From the Deconstruction Process to a New Life

Why does God need to put us through a deconstruction process? Why can’t He simply remodel? It’s because we all need our lives rebuilt. And sometimes those of us with the fanciest, well-made spiritual houses need the most spiritual deconstruction before reconstruction can begin.

There’s always this impression, and I’m not sure where it comes from, that if you do what’s right, somehow everything will work out for you. It’s there, this crazy belief that if you keep God’s commandments and desire to do what’s right, and try, of course, that you’ll somehow be exempt from hard times. The scriptures don’t teach this. And religious history (pick any religion) contains multiple accounts of the very best people having the hardest times of all.

Growing up, I somehow accepted this way of thinking until about ten years ago. I believed I could avoid the pain and suffering others went through if I was merely righteous. I wasn’t particularly judgmental of others. But I did often think to myself, “If they would just keep the commandments, everything would be so much better for them.” And I wasn’t wrong. But my thoughts were motivated by all the incorrect impressions of what “better” was.

The Prayer that Started it All

I remember, very clearly, getting on my knees many years ago and realizing I had never really put my life in the Lord’s hands. I had never honestly said, “Thy will be done.” 

They had been more along the lines of: “Look at how good I am at keeping all these commandments. Don’t you want to give me what I want now?” Did I say that? No. But I got on my knees every night and repeated my rote prayers, throwing in a request for things I wanted, none of them evil, of course. But, never once did I stop and say, “What is it YOU want me to do? Am I supposed to go this direction, or do YOU have a different one for me, God?”

So, that night, what did I do? I told God I would go wherever He wanted me to go and do whatever He wanted me to do. And I bit my lip and felt a clench of fear. 

I thought, “What horrible thing is He now going to ask of me?” Not the best way to respond to a supposedly heartfelt desire to give your life over to God, but it was the best I could do at the time.

I was doing it then because, for years, I had felt very strongly that my marriage was not right. I’d never been able to put my finger on it. I had talked myself to death with my husband. He always said everything was fine. But my heart told me otherwise. So, that night, I told God, “I don’t know what’s not right, but I’m ready now to go in whatever direction you say.”

The Deconstruction Process

From that day forward (yes, I can pinpoint it successfully to one prayer), God promptly tore my life apart. I call it the deconstruction process. We always think its other people, people who don’t appear to be as active, or Christian, or devoted to God who need their lives rebuilt.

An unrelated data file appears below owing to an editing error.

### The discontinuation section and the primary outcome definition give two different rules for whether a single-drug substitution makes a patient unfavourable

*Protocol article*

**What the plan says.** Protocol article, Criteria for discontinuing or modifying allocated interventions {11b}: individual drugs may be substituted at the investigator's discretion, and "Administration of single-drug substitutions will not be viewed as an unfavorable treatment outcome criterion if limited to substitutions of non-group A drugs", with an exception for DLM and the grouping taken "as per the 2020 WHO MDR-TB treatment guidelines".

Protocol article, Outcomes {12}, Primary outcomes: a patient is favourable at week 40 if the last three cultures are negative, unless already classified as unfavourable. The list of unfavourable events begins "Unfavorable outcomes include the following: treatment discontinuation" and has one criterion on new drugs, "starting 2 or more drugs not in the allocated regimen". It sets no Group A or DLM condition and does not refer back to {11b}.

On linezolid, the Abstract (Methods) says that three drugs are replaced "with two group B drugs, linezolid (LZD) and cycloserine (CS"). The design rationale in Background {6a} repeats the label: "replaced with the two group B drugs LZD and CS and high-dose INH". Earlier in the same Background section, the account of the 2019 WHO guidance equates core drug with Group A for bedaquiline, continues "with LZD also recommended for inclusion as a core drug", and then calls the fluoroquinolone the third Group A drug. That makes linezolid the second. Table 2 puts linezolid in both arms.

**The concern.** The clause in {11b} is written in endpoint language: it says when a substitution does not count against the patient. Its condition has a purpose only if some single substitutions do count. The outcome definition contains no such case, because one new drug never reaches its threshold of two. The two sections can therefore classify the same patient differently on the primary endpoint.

But let me tell anyone who reads this story—we all need our lives rebuilt. And sometimes those of us with the fanciest, well-made spiritual houses need the most spiritual deconstruction and reconstruction.

My marriage? Well, it continued to decline. We had a great home but left it behind for a move my husband said he needed. Then, within two years, to my utter surprise, he wanted a divorce. We went through all the usual ups, downs, struggles, and meetings with the bishop with tears over dinner on our date night. We had two temporary separations, but none of my righteousness choices could save it. Only I didn’t know it at the time.

Dieter F. Uchtdorf gave a General Women’s Conference address titled Fourth Floor Last Door. It’s about what faith can and can’t do. When he spoke, I said a very, hearty, but silent, AMEN! My conviction came with one of the hardest experiences of my life.

It was time for our second, and last, separation. My husband (at the time) decided he didn’t want to be married anymore, but he also didn’t want to file for a divorce. I took this as a sign from God, “I can still save my marriage!” And so I tried, but it was from 1600 miles away through random emails and phone calls. It was after trying these things that I had a horrible experience.

For most of our marriage, we had gone to the temple every single month, with few exceptions. Ten years of going every month added up to 120 temple visits where we were actively participating in the ordinances. We had gone every month until the last year before this horrible experience. He’d stopped going with me. And, I—too paralyzed by depression and horror at my failing marriage—had barely gone either.

The Journey into Darkness

After living at home with my parents for about two months, I went to the temple—all by myself. I was confident I’d find the answers I needed to save the marriage, yet the whole trip I was under a dark cloud. It wasn’t the kind of dark cloud you can see with your eyes but one you feel with every fiber of your being. You can hardly walk, stand, talk, think, or process intelligent thought.

I drove two hours to the St. Louis temple. I entered. The dark cloud was still there. I went through the session. The dark cloud was even heavier, more oppressive. It was crippling.

I sat in the temple with a vortex of the most depressing and crushing thoughts. Rather than relief, I the weight felt more oppressive and burdensome. It was crippling. 

You see, I wasn’t the only woman in my husband’s life. And, I knew making it work would mean this “other woman” would forever be present. Circumstances—which I won’t elaborate on—dictated that I would never be free of her. Yes, I was willing. I just kept telling God if He would save my marriage, I would figure out how to make it work with her there. And then I would spiral into the darkness knowing full well to do so would crush any life left in me.